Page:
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I was trying to upgrade from ubuntu 14.04 LTS to 14.10 LTS and when I tried to do it via the GUI and from the terminal (apt-get update, apt-get upgrade, sudo do-release-upgrade) I get:

Calculating the changes

Could not calculate the upgrade 

An unresolvable problem occurred while calculating the upgrade. 

This can be caused by: 
* Upgrading to a pre-release version of Ubuntu 
* Running the current pre-release version of Ubuntu 
* Unofficial software packages not provided by Ubuntu 

If none of this applies, then please report this bug using the 
command 'ubuntu-bug ubuntu-release-upgrader-core' in a terminal. 


Restoring original system state
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    14.10 is not LTS. What is the point to upgrade from LTS to non-LTS? – Pilot6 Jun 29 '15 at 19:18
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Please note that you are trying to upgrade from 14.04 -which is indeed an LTS version- to 14.10, which is not LTS.

Since 14.04 is still supported, most of your software is up to date to much the same way as if you went to 14.10. So there is no real need to upgrade. Please note, 14.04 will be supported until April 2019, and 14.10 only up to July this year, so you are in fact taking a step backwards.

If this is a production machine, I would strongly recommend staying with 14.04 until the next LTS version rolls along.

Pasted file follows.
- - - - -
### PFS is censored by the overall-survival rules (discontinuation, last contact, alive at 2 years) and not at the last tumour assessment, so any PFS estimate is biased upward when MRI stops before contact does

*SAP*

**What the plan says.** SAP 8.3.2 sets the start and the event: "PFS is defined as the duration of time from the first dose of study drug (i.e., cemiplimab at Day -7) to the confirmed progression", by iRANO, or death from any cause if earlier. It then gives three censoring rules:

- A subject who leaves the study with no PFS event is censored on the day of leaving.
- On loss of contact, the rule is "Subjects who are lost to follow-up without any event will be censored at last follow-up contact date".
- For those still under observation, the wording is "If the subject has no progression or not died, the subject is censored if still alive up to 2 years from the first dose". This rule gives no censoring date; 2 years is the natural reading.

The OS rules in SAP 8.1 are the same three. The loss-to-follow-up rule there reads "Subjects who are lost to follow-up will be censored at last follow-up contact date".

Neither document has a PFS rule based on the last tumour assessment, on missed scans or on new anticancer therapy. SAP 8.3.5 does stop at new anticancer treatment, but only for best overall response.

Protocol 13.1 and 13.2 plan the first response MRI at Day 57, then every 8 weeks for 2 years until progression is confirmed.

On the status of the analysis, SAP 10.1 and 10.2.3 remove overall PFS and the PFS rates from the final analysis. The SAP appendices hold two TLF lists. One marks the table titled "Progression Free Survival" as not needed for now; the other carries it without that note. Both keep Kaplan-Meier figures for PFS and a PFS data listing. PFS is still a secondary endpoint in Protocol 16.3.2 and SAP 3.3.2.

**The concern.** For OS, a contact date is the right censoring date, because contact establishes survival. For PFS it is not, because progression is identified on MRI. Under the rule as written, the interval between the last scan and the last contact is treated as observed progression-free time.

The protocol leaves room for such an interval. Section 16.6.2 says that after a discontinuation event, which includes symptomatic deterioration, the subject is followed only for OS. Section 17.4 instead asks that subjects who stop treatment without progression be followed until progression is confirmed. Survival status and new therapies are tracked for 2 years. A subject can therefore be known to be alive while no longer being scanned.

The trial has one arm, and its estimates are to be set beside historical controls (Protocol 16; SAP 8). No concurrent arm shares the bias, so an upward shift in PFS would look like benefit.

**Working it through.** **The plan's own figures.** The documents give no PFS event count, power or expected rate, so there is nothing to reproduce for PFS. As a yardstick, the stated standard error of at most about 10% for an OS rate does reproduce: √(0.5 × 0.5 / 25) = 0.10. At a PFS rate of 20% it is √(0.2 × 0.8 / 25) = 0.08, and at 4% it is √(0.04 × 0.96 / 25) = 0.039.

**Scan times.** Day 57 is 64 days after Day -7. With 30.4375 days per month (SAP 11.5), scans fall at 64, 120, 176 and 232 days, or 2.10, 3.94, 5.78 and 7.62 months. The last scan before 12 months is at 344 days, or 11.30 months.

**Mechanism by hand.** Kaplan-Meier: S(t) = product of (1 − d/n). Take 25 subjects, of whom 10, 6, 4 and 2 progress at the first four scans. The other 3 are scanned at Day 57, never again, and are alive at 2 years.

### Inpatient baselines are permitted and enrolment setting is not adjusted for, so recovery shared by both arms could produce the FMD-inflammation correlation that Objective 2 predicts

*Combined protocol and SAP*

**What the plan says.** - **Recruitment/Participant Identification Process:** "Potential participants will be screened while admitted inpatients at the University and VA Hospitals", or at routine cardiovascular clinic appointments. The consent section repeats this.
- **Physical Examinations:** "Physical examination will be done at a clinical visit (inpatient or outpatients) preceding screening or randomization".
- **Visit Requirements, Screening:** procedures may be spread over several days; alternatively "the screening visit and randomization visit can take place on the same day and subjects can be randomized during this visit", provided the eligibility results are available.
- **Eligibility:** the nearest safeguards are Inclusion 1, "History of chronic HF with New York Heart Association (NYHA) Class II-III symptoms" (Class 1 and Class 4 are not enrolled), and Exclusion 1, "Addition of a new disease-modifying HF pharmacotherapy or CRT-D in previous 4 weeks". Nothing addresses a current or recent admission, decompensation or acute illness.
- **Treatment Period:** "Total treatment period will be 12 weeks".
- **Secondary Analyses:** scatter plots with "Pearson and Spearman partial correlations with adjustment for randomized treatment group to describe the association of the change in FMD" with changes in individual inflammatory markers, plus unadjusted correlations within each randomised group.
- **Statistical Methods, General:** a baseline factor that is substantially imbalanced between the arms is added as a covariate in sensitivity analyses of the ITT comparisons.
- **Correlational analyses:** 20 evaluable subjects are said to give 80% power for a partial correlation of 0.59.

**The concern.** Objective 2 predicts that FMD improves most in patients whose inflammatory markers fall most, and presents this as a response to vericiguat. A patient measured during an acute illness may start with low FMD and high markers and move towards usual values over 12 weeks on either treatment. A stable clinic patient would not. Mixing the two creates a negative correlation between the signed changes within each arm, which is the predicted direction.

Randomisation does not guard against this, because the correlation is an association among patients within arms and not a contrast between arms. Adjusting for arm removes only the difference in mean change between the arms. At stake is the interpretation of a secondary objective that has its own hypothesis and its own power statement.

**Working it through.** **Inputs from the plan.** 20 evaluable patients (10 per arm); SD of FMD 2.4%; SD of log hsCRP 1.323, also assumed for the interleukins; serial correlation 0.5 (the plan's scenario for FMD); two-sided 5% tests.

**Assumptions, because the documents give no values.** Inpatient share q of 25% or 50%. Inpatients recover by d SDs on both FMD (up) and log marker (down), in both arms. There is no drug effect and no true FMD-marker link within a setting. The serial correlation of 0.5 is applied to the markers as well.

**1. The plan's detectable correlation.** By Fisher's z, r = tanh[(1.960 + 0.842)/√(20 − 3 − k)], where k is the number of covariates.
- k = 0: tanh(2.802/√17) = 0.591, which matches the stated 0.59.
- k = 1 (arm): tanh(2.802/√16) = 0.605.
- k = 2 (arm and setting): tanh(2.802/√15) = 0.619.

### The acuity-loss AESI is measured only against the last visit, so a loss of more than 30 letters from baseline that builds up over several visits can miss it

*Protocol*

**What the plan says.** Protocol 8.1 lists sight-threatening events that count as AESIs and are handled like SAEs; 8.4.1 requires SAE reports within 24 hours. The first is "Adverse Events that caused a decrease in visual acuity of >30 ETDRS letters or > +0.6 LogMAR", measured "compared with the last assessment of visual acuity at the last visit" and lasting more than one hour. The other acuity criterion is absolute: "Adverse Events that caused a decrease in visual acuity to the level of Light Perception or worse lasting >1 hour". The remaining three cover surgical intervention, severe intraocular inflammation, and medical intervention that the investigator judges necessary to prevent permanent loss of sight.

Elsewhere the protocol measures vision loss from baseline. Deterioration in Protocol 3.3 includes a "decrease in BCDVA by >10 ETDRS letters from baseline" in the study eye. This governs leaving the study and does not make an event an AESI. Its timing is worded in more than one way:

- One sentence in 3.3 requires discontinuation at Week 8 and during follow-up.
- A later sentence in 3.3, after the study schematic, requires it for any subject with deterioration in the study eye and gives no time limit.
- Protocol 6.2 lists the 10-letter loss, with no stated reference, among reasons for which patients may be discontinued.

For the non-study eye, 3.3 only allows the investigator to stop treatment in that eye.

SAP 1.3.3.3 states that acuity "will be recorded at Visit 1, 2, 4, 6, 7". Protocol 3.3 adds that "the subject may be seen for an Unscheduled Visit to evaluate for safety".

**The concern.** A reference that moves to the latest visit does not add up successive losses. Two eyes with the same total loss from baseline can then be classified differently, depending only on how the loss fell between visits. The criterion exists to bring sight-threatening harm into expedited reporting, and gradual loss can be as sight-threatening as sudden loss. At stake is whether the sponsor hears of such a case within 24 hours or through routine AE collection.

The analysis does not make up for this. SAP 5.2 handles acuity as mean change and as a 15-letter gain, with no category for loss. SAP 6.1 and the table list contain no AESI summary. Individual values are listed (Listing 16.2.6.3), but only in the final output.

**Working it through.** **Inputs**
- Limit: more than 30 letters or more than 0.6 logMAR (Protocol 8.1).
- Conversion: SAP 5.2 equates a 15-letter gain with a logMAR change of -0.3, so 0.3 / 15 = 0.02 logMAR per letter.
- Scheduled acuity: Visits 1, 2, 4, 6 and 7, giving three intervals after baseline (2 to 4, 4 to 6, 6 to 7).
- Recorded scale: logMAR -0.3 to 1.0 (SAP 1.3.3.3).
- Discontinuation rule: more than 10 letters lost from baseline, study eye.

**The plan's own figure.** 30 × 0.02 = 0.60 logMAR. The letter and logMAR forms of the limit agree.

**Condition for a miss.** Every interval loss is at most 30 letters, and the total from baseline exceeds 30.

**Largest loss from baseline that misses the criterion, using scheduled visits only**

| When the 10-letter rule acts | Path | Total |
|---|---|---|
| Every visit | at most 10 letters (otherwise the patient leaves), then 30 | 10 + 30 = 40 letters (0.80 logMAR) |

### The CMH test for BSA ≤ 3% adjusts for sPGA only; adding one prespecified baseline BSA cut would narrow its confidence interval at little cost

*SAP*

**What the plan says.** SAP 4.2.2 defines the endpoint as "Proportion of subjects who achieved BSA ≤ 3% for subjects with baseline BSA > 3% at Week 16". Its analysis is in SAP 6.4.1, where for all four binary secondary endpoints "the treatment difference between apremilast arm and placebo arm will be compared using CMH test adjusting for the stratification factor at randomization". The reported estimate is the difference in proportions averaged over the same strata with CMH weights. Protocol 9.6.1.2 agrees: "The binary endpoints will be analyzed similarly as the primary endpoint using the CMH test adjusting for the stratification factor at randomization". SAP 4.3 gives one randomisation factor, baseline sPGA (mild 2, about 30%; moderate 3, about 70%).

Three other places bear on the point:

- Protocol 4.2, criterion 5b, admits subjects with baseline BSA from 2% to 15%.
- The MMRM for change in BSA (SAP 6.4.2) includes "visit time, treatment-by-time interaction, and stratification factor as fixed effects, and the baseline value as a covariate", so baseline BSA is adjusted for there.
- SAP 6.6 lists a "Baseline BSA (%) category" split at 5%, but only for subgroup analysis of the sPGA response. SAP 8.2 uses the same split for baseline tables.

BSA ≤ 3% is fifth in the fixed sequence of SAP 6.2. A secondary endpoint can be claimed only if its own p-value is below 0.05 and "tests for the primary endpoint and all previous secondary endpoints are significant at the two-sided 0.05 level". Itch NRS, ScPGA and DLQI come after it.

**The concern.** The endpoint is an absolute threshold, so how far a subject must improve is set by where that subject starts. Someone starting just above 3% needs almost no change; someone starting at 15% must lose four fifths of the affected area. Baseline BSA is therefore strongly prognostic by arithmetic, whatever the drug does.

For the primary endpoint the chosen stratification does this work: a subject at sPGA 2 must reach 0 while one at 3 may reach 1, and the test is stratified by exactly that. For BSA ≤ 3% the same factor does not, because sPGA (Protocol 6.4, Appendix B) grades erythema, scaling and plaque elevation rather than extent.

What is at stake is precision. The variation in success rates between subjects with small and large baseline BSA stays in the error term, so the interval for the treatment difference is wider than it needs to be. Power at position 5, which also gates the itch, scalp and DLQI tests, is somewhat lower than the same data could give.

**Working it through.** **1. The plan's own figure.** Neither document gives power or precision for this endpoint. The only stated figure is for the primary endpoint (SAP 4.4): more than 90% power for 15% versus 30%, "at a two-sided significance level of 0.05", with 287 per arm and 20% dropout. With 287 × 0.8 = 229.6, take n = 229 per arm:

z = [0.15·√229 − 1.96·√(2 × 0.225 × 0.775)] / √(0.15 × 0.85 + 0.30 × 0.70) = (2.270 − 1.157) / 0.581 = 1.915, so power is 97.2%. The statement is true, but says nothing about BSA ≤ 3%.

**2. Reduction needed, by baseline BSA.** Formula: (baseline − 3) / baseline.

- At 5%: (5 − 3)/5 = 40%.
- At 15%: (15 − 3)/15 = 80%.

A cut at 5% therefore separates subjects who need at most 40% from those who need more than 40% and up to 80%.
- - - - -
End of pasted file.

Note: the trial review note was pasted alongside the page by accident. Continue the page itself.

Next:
On the other hand, if this computer is just for testing and all your personal data is fully backed up, you could consider trying the following:

  • as root, edit manually the file /etc/apt/sources.list, replacing all occurrences of trusty with utopic.
  • sudo aptitude update
  • sudo aptitude safe-upgrade

This procedure has been known to work to upgrade between Debian versions. It will take quite some time and download in excess of 600 MBytes for a base Ubuntu system (more if more software is installed), but if it succeeds will leave you with a Utopic (14.10) system with the same selection of software you currently have installed.

I would not recommend trying to upgrade directly to Vivid (15.04), since the change from upstart to systemd may very well have changed system package dependencies sufficiently to completely mix up the software manager.

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I believe you need to remove all your custom added ppa's for any update to run.

In System Settings go to Software & Updates and move to the Other Software tab.

I believe all your custom ppa's must be unchecked from this list for the update to run, then you can recheck them (and test them individually) after the update has occurred.

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